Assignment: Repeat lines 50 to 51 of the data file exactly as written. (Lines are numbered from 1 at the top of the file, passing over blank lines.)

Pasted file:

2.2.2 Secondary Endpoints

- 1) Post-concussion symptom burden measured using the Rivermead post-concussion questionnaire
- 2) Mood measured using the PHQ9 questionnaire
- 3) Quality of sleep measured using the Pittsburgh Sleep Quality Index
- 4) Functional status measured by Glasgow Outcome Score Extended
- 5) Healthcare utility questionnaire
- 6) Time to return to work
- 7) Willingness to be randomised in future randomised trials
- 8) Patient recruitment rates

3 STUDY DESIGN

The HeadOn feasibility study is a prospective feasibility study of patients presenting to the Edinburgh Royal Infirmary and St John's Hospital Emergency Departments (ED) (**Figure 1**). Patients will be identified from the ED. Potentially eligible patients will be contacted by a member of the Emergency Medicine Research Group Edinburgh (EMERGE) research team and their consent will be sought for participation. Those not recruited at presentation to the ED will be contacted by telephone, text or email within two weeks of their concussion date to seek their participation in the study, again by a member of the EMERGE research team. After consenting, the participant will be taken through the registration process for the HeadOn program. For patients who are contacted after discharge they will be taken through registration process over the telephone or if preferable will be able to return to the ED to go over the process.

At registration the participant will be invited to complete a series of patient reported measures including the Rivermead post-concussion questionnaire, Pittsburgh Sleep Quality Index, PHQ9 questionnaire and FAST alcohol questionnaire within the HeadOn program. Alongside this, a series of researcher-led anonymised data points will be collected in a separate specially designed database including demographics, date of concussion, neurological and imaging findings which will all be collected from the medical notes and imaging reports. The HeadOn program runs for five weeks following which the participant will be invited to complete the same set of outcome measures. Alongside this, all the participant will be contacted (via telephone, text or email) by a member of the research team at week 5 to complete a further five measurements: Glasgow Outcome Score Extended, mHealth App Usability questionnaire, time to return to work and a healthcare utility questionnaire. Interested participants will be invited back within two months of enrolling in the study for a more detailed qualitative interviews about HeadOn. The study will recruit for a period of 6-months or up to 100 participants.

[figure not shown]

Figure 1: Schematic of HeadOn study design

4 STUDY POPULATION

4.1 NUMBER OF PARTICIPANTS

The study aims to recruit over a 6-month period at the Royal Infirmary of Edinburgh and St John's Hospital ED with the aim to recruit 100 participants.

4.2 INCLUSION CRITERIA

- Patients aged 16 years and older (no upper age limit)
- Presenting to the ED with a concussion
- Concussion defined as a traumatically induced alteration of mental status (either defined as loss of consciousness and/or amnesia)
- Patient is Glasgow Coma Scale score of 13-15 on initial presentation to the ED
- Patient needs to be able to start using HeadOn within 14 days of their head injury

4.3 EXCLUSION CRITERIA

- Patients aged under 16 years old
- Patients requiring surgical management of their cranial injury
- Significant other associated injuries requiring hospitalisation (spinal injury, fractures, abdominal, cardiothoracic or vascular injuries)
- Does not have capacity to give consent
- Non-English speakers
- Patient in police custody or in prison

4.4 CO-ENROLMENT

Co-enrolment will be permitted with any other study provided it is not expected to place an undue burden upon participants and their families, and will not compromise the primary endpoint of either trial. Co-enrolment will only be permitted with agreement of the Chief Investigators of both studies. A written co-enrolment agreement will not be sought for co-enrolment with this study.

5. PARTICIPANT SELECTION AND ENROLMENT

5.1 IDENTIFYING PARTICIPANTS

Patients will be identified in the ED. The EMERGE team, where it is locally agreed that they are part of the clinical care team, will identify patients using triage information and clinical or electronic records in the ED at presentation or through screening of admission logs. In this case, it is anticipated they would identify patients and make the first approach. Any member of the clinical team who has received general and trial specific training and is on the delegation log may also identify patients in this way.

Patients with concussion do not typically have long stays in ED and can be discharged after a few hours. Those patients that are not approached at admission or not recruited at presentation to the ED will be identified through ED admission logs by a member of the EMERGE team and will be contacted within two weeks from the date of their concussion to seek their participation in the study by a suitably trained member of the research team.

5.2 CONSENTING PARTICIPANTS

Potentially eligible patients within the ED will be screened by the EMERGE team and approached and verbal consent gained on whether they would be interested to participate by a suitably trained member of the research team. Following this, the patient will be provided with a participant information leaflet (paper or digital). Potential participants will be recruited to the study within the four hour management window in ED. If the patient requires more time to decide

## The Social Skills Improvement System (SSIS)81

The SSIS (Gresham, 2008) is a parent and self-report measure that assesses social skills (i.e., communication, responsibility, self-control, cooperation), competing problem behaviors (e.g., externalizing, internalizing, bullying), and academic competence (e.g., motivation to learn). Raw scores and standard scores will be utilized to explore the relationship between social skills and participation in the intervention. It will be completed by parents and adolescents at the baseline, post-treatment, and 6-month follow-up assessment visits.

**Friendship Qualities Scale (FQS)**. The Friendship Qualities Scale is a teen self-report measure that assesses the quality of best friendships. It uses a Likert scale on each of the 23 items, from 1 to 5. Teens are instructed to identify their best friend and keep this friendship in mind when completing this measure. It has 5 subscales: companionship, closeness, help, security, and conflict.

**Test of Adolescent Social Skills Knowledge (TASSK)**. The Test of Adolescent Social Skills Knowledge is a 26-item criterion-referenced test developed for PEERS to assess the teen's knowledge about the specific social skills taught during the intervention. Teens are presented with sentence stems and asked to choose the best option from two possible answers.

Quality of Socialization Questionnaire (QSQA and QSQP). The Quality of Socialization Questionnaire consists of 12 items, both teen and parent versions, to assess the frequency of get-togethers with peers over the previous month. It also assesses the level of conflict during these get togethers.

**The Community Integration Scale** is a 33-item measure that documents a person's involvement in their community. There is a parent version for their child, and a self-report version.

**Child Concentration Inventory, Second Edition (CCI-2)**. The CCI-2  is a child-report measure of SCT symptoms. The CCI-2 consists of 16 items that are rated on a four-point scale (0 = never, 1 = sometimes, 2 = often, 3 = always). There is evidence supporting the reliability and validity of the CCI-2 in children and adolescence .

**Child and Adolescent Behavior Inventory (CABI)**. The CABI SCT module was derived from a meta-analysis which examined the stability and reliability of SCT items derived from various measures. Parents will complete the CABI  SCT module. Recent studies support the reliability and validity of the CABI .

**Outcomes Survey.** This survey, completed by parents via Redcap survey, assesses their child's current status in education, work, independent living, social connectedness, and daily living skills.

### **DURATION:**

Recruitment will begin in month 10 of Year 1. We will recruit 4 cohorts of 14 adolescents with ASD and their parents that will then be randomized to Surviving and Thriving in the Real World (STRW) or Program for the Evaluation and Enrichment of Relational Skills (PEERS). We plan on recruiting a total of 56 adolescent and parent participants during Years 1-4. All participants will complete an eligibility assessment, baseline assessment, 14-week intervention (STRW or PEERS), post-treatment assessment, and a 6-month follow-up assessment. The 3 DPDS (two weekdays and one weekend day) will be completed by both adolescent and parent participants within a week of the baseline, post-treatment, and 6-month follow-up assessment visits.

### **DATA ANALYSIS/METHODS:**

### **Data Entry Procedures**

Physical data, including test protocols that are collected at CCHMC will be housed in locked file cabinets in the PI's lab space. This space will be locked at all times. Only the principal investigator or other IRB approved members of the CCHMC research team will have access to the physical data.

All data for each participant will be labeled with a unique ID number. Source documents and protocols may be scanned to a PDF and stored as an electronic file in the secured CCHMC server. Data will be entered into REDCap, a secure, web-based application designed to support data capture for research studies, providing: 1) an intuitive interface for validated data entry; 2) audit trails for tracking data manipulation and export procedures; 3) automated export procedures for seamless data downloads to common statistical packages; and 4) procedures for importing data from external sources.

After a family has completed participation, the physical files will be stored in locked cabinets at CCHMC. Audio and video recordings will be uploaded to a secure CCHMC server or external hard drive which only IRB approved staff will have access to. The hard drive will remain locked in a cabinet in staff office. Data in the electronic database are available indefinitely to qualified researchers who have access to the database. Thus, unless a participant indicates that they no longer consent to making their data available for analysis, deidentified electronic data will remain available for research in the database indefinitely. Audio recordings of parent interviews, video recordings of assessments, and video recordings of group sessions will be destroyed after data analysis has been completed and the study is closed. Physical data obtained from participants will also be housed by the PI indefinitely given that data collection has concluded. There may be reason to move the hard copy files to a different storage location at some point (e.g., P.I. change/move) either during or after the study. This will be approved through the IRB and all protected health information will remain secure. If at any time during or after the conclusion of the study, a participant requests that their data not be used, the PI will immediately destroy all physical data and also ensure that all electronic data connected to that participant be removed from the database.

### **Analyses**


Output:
### **DATA ANALYSIS/METHODS:**

### **Data Entry Procedures**